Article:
One of the mysteries of the English language finally explained.
A pickpocket or thief.
- ‘Pleas of the crown should also be heard at these sessions, before bailiffs and coroners, except for cases of cutpurses and thieves caught redhanded or arrested upon complaint of a visiting outsider (as in the time of fair or market).’
- ‘You might remember Amanda, the comely cutpurse who periodically dropped by to complicate Duncan MacLeod's life.’
- ‘Those who visited London's suburban playhouses would have travelled through districts where prostitutes operated, and the theatres themselves were often thought to be a haunt of cutpurses.’
- ‘Beginning in sixteenth-century England, a distinct criminal culture of rogues, vagabonds, gypsies, beggars, cony-catchers, cutpurses, and prostitutes emerged and flourished.’
- ‘Is the statute's description of the society of cutpurses an accurate appraisal, or an attempt to link them with another outlawed culture?’
- ‘Not even the moon shone on the black, starless night and the woman picked her way carefully across the city, keeping a wary eye out for cutpurses and nocturnal pickpockets.’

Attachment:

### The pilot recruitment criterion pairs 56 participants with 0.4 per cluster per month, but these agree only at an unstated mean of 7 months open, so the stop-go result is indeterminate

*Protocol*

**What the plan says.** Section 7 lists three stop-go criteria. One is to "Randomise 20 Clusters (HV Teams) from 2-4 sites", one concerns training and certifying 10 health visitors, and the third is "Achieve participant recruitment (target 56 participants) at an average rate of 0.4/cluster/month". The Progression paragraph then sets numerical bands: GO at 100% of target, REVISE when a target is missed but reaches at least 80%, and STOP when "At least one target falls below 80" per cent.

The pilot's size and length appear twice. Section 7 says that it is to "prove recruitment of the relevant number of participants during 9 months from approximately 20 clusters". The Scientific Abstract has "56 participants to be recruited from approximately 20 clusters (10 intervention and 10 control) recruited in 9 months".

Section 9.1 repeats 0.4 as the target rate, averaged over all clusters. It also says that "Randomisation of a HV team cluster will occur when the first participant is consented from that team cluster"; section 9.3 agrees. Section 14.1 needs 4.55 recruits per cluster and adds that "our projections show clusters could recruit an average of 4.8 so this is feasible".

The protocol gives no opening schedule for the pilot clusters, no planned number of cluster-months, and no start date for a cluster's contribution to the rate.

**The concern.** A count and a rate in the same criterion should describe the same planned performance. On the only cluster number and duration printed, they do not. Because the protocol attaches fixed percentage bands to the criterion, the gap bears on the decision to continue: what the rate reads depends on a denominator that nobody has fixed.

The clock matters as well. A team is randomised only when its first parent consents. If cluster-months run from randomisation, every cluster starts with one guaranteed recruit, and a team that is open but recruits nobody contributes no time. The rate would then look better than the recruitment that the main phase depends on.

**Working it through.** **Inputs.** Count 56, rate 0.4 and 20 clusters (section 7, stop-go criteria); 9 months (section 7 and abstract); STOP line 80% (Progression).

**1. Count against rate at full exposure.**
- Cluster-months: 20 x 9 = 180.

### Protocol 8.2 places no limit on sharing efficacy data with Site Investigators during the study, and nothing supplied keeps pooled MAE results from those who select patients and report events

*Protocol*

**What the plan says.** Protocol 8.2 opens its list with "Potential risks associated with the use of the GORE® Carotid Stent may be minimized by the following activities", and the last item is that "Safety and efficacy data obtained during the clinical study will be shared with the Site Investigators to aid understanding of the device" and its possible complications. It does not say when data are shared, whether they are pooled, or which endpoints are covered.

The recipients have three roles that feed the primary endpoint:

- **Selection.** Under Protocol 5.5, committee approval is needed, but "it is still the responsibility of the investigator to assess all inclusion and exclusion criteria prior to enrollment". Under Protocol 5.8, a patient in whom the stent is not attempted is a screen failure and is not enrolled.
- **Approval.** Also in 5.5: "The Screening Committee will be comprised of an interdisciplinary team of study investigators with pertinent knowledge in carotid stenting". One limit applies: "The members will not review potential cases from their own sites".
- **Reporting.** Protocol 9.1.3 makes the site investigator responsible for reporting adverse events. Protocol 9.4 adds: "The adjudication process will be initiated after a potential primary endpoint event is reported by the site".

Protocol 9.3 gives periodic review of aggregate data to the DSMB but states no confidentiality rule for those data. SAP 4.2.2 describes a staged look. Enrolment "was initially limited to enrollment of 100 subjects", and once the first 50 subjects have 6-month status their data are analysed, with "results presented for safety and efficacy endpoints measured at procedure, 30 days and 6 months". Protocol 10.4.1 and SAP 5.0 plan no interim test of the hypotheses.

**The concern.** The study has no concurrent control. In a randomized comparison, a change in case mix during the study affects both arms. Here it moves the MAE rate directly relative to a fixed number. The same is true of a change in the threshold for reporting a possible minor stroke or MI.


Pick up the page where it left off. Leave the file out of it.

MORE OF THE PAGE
- ‘He watched as the cutpurse found another satchel to set his eye upon, but this man was not as absent in mind as his fellow merchants.’
- ‘A day later it appears we have made the right decision, we crept along tunnels for a while, sneaking not like the hallowed warriors we trained to be, but like cutpurses and cowards.’
- ‘I'm the apothecary, the cutpurse, and the maid.’
- ‘There, training of every sort took place, from that of the humble cutpurse, to specialist thieves who employed magic to enhance their talents at burglary.’
- ‘It got more complicated in that men escorting women stood away from the walls to protect the women from getting splashed with mud from passing carriages, but this left them open to being robbed by cutpurses hiding in side alleys.’
- ‘His traveling companion, he learned later, was a cutpurse who had fled justice, only to be caught soon after his arrival in Lund and summarily hanged.’
Late Middle English: with reference to stealing by cutting purses suspended from a waistband.
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